The European Food Safety Authority has published the first EU-wide survey on MRSA (Methicillin-resistant Staphylococcusaureus) in breeding pigs. The results indicate that MRSA, a bacterium resistant to many antibiotics, is commonly detected in holdings with breeding pigs in some EU member states.
The survey provides estimates of its occurrence and makes recommendations for further monitoring of pig holdings in the EU.
The survey was carried out in 24 member states, 17 of which found some type of MRSA in their holdings with breeding pigs, and seven found none at all. On average, different types of MRSA were found in one out of four holdings with breeding pigs across the EU, but the survey also says that figures vary greatly between member states. MRSA ST398 was the most reported type of MRSA among the holdings with breeding pigs in the EU; some member states also reported other types, but their prevalence was much lower.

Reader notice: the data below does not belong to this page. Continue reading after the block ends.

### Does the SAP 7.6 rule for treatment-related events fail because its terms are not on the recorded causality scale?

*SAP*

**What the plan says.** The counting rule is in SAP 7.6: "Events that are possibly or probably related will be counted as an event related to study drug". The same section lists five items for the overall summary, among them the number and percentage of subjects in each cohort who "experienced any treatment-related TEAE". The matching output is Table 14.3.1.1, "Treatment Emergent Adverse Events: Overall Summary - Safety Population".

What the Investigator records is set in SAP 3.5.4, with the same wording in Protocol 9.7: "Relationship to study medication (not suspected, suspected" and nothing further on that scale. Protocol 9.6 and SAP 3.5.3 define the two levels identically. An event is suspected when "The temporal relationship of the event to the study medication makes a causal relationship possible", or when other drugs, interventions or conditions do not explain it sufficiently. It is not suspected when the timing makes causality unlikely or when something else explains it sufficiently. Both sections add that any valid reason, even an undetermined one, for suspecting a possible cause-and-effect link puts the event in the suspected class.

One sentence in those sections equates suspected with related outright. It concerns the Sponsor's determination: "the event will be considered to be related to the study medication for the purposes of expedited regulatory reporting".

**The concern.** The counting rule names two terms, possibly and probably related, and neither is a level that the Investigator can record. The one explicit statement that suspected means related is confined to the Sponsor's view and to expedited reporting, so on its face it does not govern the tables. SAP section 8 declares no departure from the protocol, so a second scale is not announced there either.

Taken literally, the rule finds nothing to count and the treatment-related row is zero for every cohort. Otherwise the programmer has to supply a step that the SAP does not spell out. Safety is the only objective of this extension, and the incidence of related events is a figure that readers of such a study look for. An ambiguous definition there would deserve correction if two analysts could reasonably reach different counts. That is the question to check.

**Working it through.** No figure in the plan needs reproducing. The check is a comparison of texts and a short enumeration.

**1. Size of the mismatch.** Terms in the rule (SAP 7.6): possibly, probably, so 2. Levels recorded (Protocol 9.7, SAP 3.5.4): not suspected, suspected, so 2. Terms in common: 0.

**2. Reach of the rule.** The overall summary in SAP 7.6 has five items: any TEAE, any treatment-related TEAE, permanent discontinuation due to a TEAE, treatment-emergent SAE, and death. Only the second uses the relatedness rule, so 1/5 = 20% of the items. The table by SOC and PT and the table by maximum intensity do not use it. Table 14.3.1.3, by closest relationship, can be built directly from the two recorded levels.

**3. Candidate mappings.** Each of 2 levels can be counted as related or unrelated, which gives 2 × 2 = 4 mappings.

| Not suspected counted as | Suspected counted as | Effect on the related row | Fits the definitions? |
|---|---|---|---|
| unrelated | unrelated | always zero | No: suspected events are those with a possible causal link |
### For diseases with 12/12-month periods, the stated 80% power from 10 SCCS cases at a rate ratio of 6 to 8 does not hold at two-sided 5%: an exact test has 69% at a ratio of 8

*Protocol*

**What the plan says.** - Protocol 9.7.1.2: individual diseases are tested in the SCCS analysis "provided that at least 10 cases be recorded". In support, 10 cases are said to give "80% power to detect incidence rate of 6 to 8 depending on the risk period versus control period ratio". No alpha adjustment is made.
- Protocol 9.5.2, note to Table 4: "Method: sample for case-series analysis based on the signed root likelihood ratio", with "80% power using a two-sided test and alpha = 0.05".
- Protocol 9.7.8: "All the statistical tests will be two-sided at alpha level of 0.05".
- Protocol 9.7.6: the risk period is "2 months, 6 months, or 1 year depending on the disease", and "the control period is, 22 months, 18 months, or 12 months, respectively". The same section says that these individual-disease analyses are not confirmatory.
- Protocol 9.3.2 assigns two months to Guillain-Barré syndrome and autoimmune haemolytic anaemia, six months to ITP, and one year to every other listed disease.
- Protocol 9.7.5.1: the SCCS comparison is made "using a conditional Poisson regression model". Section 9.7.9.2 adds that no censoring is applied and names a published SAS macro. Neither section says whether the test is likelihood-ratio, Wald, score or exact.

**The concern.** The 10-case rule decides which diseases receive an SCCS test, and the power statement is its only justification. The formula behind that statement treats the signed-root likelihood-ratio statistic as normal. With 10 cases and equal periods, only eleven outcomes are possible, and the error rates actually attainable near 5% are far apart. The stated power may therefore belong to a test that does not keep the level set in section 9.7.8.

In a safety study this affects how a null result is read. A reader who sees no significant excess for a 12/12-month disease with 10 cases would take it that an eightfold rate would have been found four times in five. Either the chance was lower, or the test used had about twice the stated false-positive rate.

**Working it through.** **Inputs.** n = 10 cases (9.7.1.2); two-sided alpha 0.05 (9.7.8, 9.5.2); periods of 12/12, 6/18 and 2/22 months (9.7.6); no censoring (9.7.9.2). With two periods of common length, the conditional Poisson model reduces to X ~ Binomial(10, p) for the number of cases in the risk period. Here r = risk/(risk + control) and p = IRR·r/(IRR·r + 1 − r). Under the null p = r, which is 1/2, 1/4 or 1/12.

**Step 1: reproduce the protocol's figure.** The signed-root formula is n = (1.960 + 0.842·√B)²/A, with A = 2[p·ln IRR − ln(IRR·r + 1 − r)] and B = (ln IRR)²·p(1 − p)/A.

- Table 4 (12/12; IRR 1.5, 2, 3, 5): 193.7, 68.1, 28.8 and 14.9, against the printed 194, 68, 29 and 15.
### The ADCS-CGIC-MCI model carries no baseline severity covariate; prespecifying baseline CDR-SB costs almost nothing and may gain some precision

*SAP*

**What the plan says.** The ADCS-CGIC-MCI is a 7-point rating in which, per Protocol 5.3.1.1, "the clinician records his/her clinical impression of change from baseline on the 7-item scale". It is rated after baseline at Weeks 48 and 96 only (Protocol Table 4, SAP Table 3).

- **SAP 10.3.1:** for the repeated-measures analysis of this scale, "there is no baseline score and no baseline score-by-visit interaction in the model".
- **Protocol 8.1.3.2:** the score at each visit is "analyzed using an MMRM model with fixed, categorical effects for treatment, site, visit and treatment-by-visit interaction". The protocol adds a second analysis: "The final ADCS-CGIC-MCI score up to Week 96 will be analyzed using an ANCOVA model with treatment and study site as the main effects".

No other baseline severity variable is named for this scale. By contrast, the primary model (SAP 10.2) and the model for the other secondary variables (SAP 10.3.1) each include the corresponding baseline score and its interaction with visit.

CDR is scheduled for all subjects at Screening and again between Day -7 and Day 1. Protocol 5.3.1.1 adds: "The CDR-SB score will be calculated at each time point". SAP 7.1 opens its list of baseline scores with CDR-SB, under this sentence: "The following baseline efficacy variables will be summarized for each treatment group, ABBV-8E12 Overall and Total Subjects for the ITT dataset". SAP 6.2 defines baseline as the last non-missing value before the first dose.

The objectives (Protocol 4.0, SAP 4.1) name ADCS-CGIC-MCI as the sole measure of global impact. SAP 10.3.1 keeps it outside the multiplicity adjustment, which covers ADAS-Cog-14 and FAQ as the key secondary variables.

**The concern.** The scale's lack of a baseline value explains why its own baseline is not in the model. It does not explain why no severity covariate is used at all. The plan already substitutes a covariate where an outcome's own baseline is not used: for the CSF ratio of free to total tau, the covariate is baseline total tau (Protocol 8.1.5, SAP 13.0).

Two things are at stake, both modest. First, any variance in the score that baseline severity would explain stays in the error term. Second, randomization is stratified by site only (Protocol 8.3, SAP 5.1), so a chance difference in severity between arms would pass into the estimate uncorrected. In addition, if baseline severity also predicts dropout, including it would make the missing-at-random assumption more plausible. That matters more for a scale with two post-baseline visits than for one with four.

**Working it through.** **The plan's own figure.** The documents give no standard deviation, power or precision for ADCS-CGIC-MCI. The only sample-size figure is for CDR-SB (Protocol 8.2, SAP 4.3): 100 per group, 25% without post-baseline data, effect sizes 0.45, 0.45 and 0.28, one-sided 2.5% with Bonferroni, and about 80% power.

MRSA is a major concern for public health, and its various types are recognized as an important cause of hospital-acquired infections in humans. The specific type MRSA ST398 has been identified in some domestic animals and is considered an occupational health risk for farmers, veterinarians and their families, who may become exposed to it through direct or indirect contact with these animals.